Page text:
Upholding the Dignity of All People

Theological grounds for combatting racism and embracing diversity

Jarvis J. Williams

The Bible clearly teaches that God created all humans in his image (Gen. 1:26–27). The concept of human dignity, for example, is a biblical truth because God created humans in his image. 

In my view, Christians should not show loyalty to any organization, on the left, in the middle, or on the right, that seeks to undermine what God clearly sets forth in Scripture as his biblical and theological vision for redemptive kingdom diversity and human flourishing. We ought to work with our fellow image-bearers in society and in ways consistent with our biblical and theological convictions and with our Christian conscience to promote human flourishing for all people whenever possible. 

What is needed is a sustainable biblical and theological guide for the people of God in our pursuit of redemptive kingdom diversity because God’s vision is grounded in his redemptive purposes for his people and the entire creation through his Son, Jesus Christ, and because this vision is empowered by the Spirit.

When Jesus’s substitutionary death absorbed God’s wrath for sinners (Rom. 3:25; 5:8–10; 2 Cor. 5:21; Gal. 2:14–15; 3:13–14; Eph. 1:2–22), it also disarmed all earthly and demonic powers of evil (Col. 1:15–20; 2:14–15). Racism is one of those sins for which Jesus absorbed God’s wrath and one of those earthly and demonic powers that his death disarms. Racism is opposed to the gospel of Jesus Christ and against God’s vision of a redeemed and unified creation through Christ (Rom. 3:24, 29; Gal. 1:4; 2:16; 3:1–5:26; Eph. 1:7, 14; 2:11–3:9).

God recreates through Christ, out of different tongues, tribes, peoples, and nations, one new (but diverse) people commanded to live in pursuit of reconciled community with one another and with their neighbors now in anticipation of the age to come (Isa. 52:12–53:10; 65:17–25; Rom. 8:19–22; Gal. 5:13–6:15; Eph. 2:11–5:20; Rev. 5:6–9; 21–22). Christians should intentionally pursue love of neighbor because God through Christ gives us the indwelling presence and power of the Spirit and because God’s Word commands us to walk in love in the power of the Spirit and by no means to fulfill the lust of the flesh (Isa. 65:17–25; John 17:1–26; Acts 2; 1 Cor. 13; 2 Cor. 5:17–21; Gal. 1:4; 3:13–14; 4:4–6; 5:13–14; 6:10; Eph. 2:11–3:12).

One way Christians walk in the Spirit is to love our neighbors as ourselves (Gal. 5:13–14, 22; 6:2; cf. Lev. 19:18). We should not use our freedom in Christ to pursue our sinful passions in accordance with the flesh (Gal. 5:13, 17–21). Those who live to gratify their flesh will not inherit eternal life (5:16–6:10). Being complicit in racism is proof that one is perhaps enslaved to the flesh and to its seductive powers of evil (5:17, 19–21), rather than enslaved to love by the power of the Spirit as a citizen of the kingdom (Matt. 5–7; Gal. 5:13–6:10).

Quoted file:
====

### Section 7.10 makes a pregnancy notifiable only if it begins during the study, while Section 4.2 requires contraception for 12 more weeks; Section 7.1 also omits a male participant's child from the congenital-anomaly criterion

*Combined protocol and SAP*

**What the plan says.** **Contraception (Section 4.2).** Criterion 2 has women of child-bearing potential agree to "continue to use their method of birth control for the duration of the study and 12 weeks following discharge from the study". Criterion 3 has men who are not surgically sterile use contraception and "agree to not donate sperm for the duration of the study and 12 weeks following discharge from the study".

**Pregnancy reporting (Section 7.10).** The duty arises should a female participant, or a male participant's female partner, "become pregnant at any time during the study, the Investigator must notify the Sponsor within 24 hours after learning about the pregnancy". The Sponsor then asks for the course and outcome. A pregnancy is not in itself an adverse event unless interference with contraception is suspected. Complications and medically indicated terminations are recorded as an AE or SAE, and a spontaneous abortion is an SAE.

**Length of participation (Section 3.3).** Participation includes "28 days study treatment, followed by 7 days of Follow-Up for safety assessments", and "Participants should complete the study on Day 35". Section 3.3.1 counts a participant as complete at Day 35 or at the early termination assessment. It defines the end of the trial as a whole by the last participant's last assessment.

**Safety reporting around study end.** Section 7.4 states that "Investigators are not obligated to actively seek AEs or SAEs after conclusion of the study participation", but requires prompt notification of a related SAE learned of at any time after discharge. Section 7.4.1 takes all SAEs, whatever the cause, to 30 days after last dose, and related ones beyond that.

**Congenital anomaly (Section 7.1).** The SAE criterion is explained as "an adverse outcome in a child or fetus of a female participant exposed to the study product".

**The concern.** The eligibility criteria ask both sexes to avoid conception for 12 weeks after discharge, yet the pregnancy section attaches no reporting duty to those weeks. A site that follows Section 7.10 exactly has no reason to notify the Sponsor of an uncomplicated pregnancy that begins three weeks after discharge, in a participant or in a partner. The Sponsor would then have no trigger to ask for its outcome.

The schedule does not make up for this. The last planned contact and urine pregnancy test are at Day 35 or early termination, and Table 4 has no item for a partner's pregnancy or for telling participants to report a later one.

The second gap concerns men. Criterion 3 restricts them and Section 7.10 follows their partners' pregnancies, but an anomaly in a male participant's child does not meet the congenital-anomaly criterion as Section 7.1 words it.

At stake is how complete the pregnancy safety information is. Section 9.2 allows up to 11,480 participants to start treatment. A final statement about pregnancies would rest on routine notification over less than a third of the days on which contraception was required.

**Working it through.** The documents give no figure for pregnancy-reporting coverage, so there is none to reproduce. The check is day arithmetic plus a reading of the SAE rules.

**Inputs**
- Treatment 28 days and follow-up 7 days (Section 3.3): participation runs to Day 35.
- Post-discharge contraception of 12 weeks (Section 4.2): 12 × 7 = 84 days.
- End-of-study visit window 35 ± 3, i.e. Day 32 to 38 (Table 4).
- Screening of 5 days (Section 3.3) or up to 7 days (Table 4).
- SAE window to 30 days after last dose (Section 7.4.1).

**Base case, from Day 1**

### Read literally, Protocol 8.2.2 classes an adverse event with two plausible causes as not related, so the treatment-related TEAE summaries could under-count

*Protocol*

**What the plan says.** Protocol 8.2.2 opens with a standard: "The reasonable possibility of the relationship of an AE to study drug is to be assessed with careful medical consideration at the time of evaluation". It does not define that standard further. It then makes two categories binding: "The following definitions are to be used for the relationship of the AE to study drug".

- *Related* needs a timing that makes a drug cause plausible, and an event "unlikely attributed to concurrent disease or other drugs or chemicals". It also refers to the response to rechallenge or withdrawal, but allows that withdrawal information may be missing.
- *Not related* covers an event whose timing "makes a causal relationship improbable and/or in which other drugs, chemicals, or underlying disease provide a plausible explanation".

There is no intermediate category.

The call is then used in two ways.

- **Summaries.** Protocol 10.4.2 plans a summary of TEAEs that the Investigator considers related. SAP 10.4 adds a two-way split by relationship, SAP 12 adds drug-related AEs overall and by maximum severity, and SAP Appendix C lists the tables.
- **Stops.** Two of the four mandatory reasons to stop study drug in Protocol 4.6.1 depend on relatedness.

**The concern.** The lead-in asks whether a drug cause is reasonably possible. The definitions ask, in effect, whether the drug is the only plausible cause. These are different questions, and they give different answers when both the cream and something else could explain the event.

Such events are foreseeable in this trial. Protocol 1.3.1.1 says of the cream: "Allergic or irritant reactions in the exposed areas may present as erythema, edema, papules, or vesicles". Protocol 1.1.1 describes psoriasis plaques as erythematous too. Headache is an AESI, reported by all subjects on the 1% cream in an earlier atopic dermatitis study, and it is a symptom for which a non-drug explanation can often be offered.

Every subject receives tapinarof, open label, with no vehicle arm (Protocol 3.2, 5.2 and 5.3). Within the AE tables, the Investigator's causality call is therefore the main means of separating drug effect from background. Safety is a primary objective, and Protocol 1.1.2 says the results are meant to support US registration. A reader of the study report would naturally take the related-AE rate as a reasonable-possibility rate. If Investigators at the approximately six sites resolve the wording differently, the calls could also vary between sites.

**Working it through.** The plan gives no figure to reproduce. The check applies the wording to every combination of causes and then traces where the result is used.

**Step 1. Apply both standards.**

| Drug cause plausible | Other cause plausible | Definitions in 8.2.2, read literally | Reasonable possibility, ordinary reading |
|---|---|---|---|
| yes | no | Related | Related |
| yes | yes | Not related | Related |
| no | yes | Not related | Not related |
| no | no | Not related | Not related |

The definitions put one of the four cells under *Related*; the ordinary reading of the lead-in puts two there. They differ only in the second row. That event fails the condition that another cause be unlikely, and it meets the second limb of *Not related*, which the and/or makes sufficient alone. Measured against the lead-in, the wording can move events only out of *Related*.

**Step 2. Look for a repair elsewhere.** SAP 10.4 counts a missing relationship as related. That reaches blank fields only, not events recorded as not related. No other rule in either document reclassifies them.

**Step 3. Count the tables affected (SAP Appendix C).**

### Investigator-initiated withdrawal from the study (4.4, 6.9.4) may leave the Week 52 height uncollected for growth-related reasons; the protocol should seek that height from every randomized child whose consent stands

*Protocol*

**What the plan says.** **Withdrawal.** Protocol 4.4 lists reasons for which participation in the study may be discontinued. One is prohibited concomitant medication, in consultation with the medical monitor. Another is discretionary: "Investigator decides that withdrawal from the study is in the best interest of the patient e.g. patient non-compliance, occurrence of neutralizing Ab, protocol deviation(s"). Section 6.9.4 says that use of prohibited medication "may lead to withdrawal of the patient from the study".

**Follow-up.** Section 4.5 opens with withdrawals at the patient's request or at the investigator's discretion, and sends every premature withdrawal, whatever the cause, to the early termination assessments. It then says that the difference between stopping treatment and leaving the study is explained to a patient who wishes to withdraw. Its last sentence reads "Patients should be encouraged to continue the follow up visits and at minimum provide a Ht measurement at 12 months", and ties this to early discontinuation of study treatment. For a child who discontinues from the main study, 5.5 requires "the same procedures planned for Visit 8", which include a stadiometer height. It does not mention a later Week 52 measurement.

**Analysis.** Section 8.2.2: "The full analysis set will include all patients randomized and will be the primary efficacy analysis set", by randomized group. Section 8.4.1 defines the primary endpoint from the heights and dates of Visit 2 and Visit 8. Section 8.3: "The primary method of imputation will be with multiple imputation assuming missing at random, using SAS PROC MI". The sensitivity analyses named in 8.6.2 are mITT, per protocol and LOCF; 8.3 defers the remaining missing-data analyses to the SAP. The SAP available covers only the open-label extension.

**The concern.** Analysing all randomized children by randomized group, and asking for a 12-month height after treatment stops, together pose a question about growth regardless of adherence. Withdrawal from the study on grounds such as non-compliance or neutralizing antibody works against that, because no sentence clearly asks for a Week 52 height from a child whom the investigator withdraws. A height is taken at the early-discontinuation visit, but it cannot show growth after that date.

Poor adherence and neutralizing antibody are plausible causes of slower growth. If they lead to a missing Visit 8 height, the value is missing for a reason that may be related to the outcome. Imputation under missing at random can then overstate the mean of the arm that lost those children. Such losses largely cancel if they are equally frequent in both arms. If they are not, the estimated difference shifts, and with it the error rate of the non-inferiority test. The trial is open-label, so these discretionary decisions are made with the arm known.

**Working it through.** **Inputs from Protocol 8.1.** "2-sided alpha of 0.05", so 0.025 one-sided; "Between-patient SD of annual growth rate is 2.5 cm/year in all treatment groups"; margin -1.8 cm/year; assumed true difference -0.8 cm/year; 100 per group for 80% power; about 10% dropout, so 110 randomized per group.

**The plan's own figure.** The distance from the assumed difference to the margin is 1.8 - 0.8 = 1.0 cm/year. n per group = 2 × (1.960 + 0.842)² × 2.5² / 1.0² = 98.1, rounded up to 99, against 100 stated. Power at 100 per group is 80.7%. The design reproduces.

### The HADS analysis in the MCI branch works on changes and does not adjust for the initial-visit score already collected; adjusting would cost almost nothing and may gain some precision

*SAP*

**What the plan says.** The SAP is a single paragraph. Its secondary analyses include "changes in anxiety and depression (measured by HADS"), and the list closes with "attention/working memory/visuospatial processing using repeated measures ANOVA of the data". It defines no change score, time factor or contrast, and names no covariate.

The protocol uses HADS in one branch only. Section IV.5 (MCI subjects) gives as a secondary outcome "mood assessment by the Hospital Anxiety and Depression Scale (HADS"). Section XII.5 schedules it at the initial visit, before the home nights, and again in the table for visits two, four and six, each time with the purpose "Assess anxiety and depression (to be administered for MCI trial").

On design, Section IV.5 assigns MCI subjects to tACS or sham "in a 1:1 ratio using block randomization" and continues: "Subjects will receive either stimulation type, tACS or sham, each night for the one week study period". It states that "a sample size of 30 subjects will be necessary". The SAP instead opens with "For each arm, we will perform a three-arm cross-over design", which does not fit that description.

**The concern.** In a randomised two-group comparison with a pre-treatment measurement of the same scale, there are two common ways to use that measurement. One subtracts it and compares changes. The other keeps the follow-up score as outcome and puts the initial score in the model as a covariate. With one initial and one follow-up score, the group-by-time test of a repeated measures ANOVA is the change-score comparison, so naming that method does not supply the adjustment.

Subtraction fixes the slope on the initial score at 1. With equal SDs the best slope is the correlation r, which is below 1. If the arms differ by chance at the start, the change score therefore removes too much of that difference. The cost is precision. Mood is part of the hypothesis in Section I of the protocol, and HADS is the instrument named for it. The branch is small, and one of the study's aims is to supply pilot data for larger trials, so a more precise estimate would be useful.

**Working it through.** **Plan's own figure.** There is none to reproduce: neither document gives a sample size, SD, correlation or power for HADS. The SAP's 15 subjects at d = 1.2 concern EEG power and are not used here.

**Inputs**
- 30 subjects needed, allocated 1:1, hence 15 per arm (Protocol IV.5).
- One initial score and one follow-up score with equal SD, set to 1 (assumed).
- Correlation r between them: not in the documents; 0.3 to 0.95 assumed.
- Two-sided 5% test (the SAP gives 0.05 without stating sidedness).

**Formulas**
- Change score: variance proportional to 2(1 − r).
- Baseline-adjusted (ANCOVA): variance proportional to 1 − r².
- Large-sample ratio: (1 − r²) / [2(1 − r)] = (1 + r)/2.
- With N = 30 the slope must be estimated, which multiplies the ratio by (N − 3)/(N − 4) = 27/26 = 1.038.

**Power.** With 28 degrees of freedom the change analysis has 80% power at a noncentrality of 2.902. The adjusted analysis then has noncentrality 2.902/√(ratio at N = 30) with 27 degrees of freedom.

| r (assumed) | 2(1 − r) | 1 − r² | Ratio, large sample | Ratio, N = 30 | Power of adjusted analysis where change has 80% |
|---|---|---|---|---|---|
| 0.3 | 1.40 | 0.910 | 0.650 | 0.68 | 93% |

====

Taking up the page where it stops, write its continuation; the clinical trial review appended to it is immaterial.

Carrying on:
God’s kingdom is an “already but not yet” kingdom, whose king is a Jewish Messiah. The kingdom is filled with diverse ethnicities, diverse dialects, and diverse nationalities of beautiful image-bearers from all over the globe who have tasted the salvation of the one God, the one Lord, and the one Spirit by faith in Christ, and who have participated in the one baptism (Eph. 4:4–6). The diverse people of God are redeemed by God to live in obedience to him and to the gospel of Jesus Christ until Jesus returns.

The New Testament gives clear imperatives for citizens of the kingdom to obey the teachings of Jesus and the gospel (Matt. 5–7; Gal. 2:14; Phil. 1:27; 1 Pet. 4:17) as we walk in love in the power of the Spirit with fellow image-bearers inside and outside of the church (Gal. 5:13–26; 6:10). Practically, members of God’s kingdom must lovingly oppose racism in step with the Spirit, whenever and wherever it appears, because we are new creatures in Christ with the full force of the gospel and with common grace resources and common sense (Rom. 13; 2 Cor. 5:17–21; Gal. 5:21; 6:15; Eph. 2:11–22). When fellow image-bearers from any group dehumanize those within or outside of their group because of racism, Christians’ love for one another and for our neighbors should compel us to state both with scriptural authority and with absolute clarity that such behavior is a sin against God and neighbor (Gen. 1:26–27; Gal. 5:13–6:10). God’s image-bearers should never disrespect, dishonor, or dehumanize one another.

Christians must be vigilant in our commitment to Scripture and the gospel of Jesus Christ. We must be careful about the words we use to express any biblical truth, for the devil is like a roaring lion going throughout the earth seeking someone to devour (1 Pet. 5:8). Still, as a Black (with a multiethnic heritage) Christian pastor of Asian, Black, Brown, and White brothers and sisters, I thank God that Genesis 1:26–27 clearly states that God created all humans in his image and bestows upon us God-given dignity, that he promises to redeem us, to reconcile us to himself and to one another through Christ, and to restore the entire creation through Christ. When racism seeks to dehumanize fellow image-bearers at either a personal or systemic level, Christians everywhere should be able to stand up and assert without hesitation, with absolute clarity, and with their Bibles open, that racism is evil because God created humans in his image (Gen. 1:26–27) and because God in Christ redeems some from every tongue, tribe, people, and nation (Rev. 5:9). Therefore, all Christians should read, listen to, preach, obey, and faithfully apply in their normal rhythms of life and in their own social locations what the Bible clearly says about human dignity and redemptive kingdom diversity, from the womb to the tomb, with their Bibles open and with common grace and a common sense in the power of the Spirit!